But Wal-Mart has taken the process of global sourcing several steps farther than mere bargain hunting by forming a multifaceted partnership with China. The migration to the East was exemplified by Wal-Mart's establishment of its primary global procurement center in Shenzhen, the "miracle city" and hub of South China's export industries. This new locus for Wal-Mart's corporate activities is just the culmination of years of pro-active efforts to shift production and manufacturing facilities to China.

In fact, both academics and business executives report, American retailers have actively driven outsourcing -- teaching East Asians how to design and manufacture products for American consumers, creating their own house brands in league with Chinese and Asian producers, and then bluntly warning beleaguered U.S. manufacturers that they'd better move their American plants to China and Asia if they want to survive...

Chinese entrepreneurs describe how Wal-Mart presses them to integrate their operations into Wal-Mart's business plans and supply chain. Frank Ng, a partner in Force Electronics, which makes radio-controlled toys and other high-tech gadgets for Japanese toy firms to sell to Wal-Mart, told me Wal-Mart requires his firm to send managers for training to Wal-Mart's center in Shenzhen, makes the firm use Wal-Mart's computer software, and then monitors its production...

Collaboration with its firms now extends to joint efforts at creating, designing, and producing products for the American market. "Wal-Mart gives Chinese suppliers the specifications for Wal-Mart products," says Professor Gereffi. "And they teach those suppliers how to meet those specifications. They have to do with price. They have to do with quality. They have to do with delivery schedule. So, in a sense, Chinese suppliers learn how to export to the U.S. market through large retailers like Wal-Mart."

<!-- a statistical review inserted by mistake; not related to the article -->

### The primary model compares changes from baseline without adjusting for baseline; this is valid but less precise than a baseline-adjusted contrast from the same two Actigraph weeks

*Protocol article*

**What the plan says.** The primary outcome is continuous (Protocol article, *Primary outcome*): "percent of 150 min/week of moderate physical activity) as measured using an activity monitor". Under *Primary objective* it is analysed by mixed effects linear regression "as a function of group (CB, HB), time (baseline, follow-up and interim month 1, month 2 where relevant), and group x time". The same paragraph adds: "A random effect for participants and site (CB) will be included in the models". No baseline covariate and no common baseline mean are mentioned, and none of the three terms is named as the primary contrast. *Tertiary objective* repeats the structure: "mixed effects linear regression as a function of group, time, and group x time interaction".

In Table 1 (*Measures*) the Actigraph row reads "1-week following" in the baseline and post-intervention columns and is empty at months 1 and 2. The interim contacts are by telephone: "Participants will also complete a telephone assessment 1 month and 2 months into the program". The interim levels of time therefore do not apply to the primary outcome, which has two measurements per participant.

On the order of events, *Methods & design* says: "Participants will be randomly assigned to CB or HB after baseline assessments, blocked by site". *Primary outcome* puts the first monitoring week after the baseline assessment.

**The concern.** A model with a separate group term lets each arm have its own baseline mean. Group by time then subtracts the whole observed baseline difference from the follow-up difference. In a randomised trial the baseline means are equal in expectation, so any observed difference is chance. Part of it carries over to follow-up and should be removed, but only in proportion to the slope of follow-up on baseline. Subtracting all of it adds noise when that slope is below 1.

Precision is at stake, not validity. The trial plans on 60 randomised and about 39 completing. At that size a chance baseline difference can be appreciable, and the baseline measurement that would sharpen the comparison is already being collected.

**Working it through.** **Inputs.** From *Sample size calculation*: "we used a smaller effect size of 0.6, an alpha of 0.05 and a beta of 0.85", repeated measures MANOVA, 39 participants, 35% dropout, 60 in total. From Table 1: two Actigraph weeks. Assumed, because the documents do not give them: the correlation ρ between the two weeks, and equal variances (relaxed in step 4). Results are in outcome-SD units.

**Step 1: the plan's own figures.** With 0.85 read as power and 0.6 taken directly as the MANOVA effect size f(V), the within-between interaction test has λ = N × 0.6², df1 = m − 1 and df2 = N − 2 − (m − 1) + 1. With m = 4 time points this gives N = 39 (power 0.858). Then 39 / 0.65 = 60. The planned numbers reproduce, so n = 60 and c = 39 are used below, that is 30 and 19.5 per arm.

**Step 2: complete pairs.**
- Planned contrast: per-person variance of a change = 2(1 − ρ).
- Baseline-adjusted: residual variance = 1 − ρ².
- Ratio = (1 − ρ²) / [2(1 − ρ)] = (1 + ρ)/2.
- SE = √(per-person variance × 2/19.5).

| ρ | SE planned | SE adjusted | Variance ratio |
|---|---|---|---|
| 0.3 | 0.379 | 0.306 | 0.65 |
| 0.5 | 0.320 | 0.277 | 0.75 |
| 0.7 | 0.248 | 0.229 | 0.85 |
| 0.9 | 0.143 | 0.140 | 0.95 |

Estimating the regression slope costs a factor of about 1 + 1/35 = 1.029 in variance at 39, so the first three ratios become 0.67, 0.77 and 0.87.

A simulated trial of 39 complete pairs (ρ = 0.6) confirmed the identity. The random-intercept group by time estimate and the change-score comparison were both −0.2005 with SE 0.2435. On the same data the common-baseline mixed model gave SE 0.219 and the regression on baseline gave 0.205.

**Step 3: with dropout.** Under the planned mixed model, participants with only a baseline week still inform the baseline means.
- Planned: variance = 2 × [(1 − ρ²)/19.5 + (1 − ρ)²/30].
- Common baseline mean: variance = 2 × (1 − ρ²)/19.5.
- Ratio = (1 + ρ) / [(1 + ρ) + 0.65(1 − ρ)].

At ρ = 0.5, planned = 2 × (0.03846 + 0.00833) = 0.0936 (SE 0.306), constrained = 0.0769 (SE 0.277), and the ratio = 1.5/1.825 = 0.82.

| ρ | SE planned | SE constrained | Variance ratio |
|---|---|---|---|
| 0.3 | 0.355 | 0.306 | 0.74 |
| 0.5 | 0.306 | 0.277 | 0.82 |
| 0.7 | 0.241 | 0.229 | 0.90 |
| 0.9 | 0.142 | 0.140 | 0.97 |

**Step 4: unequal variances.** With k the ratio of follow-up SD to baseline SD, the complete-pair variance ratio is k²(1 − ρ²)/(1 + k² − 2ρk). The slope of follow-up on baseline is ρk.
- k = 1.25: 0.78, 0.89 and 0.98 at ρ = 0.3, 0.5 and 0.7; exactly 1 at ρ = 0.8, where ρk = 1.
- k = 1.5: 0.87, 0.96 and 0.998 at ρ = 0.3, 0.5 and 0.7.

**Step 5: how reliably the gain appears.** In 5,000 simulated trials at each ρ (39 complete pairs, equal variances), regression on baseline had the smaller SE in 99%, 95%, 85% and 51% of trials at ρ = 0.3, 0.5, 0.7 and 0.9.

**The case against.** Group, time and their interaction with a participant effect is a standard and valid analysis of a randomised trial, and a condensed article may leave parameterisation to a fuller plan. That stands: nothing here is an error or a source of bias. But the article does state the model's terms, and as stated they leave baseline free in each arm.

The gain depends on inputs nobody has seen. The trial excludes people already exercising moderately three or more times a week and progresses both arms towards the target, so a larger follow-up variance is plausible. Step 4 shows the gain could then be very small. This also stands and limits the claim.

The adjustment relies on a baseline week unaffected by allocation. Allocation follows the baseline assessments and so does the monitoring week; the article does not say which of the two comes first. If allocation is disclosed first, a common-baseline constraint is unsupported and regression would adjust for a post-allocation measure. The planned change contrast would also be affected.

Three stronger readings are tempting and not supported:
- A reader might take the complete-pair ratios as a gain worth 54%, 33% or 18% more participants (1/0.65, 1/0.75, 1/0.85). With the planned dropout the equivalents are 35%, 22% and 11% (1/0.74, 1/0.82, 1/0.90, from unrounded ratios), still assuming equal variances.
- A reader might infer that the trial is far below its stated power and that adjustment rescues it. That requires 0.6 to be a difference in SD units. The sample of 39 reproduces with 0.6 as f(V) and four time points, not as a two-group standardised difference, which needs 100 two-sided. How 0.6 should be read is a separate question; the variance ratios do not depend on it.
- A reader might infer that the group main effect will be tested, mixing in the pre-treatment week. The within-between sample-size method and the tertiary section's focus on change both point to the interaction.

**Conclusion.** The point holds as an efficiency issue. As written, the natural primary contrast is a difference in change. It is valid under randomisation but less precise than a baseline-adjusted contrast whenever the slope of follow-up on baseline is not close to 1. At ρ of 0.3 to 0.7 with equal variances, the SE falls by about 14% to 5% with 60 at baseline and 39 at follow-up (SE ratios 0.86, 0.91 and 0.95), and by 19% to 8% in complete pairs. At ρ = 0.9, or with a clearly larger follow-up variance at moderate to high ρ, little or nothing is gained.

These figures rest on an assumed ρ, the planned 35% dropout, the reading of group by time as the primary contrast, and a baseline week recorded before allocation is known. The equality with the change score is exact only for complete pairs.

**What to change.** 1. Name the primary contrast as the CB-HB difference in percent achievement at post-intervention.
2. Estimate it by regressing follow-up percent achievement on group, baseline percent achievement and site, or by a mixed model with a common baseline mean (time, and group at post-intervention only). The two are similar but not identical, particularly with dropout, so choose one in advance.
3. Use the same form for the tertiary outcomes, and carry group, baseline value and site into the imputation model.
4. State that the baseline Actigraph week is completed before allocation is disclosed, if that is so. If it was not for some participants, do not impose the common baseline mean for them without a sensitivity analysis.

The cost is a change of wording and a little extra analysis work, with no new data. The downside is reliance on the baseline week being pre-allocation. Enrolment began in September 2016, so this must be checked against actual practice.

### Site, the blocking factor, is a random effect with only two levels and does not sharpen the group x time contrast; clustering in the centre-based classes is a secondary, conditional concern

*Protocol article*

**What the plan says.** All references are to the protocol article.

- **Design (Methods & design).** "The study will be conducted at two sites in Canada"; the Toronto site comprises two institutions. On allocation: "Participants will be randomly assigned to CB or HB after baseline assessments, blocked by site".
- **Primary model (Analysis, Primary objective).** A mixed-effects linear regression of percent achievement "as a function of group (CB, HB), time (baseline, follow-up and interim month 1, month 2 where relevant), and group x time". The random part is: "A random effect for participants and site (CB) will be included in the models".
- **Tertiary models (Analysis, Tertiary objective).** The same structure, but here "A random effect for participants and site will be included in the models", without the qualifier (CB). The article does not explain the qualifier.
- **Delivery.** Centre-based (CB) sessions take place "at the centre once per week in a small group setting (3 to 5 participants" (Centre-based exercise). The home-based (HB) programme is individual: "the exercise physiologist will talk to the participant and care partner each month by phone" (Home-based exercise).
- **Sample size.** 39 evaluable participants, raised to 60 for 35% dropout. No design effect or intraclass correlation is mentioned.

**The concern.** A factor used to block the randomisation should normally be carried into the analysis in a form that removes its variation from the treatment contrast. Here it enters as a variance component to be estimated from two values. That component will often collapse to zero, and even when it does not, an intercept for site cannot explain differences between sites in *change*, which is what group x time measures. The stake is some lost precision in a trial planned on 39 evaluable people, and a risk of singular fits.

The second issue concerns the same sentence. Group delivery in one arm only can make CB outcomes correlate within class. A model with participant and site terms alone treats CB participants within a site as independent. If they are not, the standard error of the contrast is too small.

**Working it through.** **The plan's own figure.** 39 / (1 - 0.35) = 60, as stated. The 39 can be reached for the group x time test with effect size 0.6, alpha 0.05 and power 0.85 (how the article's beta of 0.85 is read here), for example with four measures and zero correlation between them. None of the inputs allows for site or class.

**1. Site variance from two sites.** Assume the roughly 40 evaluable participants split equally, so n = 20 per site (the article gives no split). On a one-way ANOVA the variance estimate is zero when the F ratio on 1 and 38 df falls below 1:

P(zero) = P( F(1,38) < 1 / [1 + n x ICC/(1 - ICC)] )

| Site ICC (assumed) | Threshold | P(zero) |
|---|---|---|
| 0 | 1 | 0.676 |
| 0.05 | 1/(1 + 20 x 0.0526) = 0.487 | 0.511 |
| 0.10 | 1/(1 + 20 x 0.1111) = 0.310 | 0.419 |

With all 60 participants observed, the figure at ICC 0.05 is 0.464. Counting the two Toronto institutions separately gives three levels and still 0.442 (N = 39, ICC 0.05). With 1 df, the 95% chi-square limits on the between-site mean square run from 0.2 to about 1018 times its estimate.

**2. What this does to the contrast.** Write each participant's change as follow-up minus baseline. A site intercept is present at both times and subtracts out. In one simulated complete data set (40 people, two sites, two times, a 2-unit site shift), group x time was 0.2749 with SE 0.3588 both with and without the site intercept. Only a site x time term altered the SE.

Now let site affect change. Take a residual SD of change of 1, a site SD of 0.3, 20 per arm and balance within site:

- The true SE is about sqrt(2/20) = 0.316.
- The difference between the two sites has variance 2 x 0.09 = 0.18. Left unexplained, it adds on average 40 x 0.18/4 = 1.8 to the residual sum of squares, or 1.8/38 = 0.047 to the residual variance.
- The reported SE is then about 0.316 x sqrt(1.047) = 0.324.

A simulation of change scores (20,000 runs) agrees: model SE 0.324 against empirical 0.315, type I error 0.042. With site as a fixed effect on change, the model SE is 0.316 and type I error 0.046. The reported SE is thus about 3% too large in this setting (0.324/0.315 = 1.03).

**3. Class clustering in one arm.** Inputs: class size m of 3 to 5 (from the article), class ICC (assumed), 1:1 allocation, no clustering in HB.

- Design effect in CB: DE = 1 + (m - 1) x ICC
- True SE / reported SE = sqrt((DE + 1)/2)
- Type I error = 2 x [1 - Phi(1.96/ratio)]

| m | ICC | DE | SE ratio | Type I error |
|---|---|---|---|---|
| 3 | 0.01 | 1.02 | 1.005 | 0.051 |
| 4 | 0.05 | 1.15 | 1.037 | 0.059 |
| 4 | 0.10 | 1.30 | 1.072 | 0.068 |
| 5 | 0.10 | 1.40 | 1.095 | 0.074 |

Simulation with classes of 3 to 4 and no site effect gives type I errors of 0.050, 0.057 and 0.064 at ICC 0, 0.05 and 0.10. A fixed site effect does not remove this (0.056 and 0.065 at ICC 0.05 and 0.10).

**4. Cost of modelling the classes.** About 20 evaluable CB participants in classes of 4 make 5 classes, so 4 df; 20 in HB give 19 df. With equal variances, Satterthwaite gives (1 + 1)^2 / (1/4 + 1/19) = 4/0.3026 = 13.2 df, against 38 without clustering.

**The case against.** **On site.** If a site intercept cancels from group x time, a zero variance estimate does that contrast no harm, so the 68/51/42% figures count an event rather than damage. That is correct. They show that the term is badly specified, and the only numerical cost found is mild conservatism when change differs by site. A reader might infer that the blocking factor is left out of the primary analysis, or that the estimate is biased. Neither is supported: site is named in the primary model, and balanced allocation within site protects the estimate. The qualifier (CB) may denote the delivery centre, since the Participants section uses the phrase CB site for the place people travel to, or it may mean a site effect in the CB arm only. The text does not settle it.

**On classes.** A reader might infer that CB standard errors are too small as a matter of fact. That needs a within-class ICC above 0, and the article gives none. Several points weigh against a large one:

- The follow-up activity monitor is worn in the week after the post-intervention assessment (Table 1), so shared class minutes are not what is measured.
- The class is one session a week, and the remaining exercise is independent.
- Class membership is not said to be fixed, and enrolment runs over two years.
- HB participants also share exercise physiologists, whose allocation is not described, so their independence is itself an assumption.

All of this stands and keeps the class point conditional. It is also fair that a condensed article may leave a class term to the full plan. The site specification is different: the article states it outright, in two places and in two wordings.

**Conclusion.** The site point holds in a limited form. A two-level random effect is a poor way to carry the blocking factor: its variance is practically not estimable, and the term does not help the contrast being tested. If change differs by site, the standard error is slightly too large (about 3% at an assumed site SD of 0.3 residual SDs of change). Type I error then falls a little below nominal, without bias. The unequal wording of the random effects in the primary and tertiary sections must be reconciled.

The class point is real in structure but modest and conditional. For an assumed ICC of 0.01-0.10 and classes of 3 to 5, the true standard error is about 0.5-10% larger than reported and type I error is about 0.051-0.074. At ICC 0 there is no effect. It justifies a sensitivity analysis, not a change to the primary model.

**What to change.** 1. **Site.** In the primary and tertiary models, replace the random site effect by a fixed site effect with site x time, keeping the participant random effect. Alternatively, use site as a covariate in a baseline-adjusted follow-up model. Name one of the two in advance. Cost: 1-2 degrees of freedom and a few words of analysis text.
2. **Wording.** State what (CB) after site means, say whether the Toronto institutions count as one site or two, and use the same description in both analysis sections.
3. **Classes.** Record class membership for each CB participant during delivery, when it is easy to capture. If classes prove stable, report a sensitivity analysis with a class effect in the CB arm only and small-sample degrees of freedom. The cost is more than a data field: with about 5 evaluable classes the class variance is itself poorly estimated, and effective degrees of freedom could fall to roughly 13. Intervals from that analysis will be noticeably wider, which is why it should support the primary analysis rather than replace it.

China's economy is expanding at rates that have given some economists cause for concern for its own health, and to such a degree that it is rapidly becoming an economic superpower - a potential rival for even our own economic interests especially throughout the rest of Asia. And the whole time, their transformation into capitalist titan has been aided and abetted by an unlikely midwife: Wal-Mart. Wal-Mart has been spending time, effort and resources in helping Chinese firms to outcompete American ones. But they are not even content with their own migration to China. They are encouraging - even coercing - US manufacturers to relocate to China or face extinction.

Case in point: Bill Nichol, CEO of Kentucky Derby Hosiery, a sock manufacturer that has supplied Wal-Mart for 40 years. He credits Wal-Mart with forcing his company to be more disciplined and efficient, but he adds: "Their message to us, surprisingly, is, 'There's a broad market out there. If you want to focus on the lowest-cost part of the market, it's obvious that you can't do that in the United States'." So half of Nichol's 1,500 U.S. employees will soon be out of work and he'll have to open plants in China and other low-cost countries to hang onto his Wal-Mart account.

We heard that story again and again from American manufacturers in sectors as diverse as electronics, apparel, bicycles, furniture, and textiles. They expressed private dismay at the relentless pressure from the likes of Wal-Mart and Target to cut costs to the bone in America and then, when that did not satisfy the mass retailers, more pressure to move production to China or elsewhere offshore. But most did not dare to go on camera and tell their story publicly for fear of jeopardizing their remaining sales to Wal-Mart.

Privately, they report that Wal-Mart house brands, made in China, are undercutting their American-made products. Some add that Wal-Mart buyers "advise" and push them to move a certain share of their production abroad, up to 30 percent, and then periodically check to see whether American firms are meeting Wal-Mart's quota for overseas production.
Wal-Mart's representative seemed to acknowledge this part of their corporate strategy in an interview given to Frontline. He certainly didn't deny it:

When I asked Wal-Mart's Ray Bracy about the complaints of U.S. suppliers that they were being pressured to shift production overseas, he said he could not confirm that happened but added, "I suspect that this is a legitimate occurrence that you're citing and, and there may be some validity to that."